Writing in Foreign Policy, Charles Recknagel offers a (somewhat) hopeful look at the troubled Kyrgyzstan, arguing that, following the recent approval of the country’s new constitution, “Kyrgyzstan became the strongest parliamentary system in Central Asia, at least on paper”. The constitution curbs the power of future leaders, as well as placing limits on how powerful a single parliamentary party can become. But will Russia let Kyrgyzstan shape its own political future? Recknagel has some doubts:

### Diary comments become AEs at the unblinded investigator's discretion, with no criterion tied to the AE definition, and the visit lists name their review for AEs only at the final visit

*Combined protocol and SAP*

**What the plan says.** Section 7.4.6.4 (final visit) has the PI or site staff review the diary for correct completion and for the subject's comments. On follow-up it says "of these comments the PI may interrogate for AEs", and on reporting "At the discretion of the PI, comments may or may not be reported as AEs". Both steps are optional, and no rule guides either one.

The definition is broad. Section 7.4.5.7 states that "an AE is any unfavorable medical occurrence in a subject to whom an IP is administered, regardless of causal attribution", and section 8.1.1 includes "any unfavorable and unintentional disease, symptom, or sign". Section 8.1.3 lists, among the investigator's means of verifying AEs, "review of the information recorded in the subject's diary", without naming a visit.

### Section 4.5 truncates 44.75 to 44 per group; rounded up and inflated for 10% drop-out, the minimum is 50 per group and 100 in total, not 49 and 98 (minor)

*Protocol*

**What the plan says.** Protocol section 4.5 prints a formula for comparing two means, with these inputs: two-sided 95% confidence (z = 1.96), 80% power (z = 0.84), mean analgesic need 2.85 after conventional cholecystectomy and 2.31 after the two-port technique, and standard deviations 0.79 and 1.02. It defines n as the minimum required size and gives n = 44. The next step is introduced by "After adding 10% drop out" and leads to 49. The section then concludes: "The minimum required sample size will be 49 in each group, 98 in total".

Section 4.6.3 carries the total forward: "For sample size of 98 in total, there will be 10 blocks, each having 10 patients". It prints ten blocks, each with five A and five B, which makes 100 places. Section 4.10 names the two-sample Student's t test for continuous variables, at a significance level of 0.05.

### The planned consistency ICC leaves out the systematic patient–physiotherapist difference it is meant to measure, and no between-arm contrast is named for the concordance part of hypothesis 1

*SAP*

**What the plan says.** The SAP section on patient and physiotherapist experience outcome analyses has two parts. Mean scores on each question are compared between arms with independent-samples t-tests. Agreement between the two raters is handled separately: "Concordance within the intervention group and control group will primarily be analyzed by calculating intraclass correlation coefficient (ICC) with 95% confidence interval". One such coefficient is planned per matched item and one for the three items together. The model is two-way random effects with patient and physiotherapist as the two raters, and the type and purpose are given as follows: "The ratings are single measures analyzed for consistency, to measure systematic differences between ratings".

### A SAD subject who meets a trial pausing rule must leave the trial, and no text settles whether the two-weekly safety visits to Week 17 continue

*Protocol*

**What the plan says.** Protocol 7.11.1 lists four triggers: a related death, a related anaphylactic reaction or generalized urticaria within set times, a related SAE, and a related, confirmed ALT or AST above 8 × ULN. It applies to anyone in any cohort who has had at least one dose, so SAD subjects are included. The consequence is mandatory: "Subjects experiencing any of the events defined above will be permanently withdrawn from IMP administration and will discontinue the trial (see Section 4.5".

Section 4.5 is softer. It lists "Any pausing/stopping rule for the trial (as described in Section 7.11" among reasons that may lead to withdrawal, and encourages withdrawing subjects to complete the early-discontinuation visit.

Russian President Dmitry Medvedev, upon reviewing the new Kyrgyz constitution, seemed to think it was doomed to failure in such a climate: “Will this not lead to a chain of eternal problems — to reshuffles in parliament, to the rise to power of this or that political group, to authority being passed constantly from one hand to another, and, finally will this not help those with extremist views to power?” Medvedev’s prediction of failure is no simple outside observation; Moscow still seeks to influence its former Soviet sphere and there are fears in the Kremlin that a new, democratic Kyrgyzstan could undermine the old order with which Russia is acquainted.